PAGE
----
• By John F. Chisholm •
Names begin to escape me.
It’s true. I’ll meet someone who I haven’t seen in years and be unable to come up with their name.
It’s incredibly frustrating. I’ll cudgel my mind. Come on, I’ll think. I know his name as surely as I know my own. Alas! That thought is misguided, if not outright wrong. Worse, thinking it doesn’t help retrieve the name.
It’s only later, long after the encounter is past, that I’ll snap my fingers. “Harold Soucy!” I’ll exclaim aloud. “That’s his name.” It might even be right. (I’ll be certain of it at the time.) But of course recalling it hours after the encounter doesn’t do anyone any good.
Why didn’t I remember Harold’s name at the time?
My fear is that my brain is aging. In fact, I’m sure of it. The facts are inescapable. It’s very tempting to lie to myself: Oh, that was just a onetime thing. A fluke. Surely no one would remember a name from ― let me see, when was the last time I saw Harold before today?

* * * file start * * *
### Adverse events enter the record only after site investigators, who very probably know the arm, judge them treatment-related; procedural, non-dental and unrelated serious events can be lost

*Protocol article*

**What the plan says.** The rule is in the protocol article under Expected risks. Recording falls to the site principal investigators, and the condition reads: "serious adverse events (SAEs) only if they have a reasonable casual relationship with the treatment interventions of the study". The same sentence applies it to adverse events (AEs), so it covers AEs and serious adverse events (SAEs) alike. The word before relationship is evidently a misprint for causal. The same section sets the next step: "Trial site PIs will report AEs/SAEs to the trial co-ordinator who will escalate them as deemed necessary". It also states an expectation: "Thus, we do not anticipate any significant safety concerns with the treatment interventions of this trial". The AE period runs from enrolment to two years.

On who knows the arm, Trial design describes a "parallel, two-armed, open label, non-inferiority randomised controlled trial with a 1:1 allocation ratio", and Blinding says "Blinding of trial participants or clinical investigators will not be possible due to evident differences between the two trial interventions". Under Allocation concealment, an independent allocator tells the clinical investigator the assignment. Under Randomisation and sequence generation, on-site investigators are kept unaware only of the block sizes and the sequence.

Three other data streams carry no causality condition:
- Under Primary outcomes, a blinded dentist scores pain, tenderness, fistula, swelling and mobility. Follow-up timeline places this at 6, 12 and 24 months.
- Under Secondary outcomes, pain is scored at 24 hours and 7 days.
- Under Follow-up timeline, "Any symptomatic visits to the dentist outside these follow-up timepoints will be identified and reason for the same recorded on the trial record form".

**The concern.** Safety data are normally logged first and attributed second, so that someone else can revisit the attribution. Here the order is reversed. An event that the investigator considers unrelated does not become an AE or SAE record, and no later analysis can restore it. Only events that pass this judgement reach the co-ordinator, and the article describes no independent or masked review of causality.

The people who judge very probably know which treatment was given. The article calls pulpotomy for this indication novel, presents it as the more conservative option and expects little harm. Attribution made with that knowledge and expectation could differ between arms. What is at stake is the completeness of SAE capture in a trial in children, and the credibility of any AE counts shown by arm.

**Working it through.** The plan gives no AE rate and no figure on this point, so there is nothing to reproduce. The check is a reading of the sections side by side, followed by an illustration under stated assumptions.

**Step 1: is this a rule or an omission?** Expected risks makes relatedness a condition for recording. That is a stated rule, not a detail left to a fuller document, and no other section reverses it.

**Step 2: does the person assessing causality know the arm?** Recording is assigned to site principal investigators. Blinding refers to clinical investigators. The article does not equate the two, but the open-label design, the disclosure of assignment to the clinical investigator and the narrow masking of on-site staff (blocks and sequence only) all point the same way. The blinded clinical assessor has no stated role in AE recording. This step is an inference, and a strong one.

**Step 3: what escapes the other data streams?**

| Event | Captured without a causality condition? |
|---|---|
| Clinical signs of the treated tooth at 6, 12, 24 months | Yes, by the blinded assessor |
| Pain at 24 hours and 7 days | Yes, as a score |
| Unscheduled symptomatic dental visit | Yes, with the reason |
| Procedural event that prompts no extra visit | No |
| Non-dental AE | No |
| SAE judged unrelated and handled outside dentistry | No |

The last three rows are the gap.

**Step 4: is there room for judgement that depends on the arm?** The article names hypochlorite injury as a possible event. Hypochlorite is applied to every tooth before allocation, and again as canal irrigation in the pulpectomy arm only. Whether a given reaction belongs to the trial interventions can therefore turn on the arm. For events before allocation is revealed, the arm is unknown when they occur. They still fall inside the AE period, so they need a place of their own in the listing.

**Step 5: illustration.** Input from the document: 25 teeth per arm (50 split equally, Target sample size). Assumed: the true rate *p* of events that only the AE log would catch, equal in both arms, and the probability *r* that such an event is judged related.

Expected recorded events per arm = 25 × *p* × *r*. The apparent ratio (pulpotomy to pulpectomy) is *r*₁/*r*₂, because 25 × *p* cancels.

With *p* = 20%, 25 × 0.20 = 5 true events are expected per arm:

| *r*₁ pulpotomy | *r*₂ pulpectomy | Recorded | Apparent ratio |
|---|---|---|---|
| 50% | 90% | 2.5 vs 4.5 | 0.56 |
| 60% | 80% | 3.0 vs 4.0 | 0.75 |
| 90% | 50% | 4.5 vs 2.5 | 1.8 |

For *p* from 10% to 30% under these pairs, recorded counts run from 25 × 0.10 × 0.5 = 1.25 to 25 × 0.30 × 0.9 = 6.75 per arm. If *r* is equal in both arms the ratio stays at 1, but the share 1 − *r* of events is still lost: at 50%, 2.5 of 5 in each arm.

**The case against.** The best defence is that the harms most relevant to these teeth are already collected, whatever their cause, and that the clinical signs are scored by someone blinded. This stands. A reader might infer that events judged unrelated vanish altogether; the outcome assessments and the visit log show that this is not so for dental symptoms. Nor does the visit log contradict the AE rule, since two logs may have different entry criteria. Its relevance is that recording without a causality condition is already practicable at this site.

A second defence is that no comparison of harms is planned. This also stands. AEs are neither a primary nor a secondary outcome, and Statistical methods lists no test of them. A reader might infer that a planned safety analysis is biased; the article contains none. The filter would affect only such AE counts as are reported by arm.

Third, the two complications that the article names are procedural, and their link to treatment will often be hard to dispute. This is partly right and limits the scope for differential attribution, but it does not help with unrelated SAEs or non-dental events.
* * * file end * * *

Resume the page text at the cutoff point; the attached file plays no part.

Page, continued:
I might even believe my own platitudes ― at least until I run into someone else who’s name I should know and no longer do. In fact, I greatly fear that memories ― if they’re still there at all ― can no longer be found on an instant’s notice, the way I’m used to. Not anymore.
I want everyone to help. I need it.
When you happen upon me, exclaim loudly (I’m hard of hearing now, too), “Hey, John! Remember me? I’m Harold Soucy.”
That way I can make a face at the outrageous nature of aging. “Of course I remember you, Harold.”
I won’t be lying. I remember a great deal about Harold.
Unfortunately, his name isn’t one of the memories.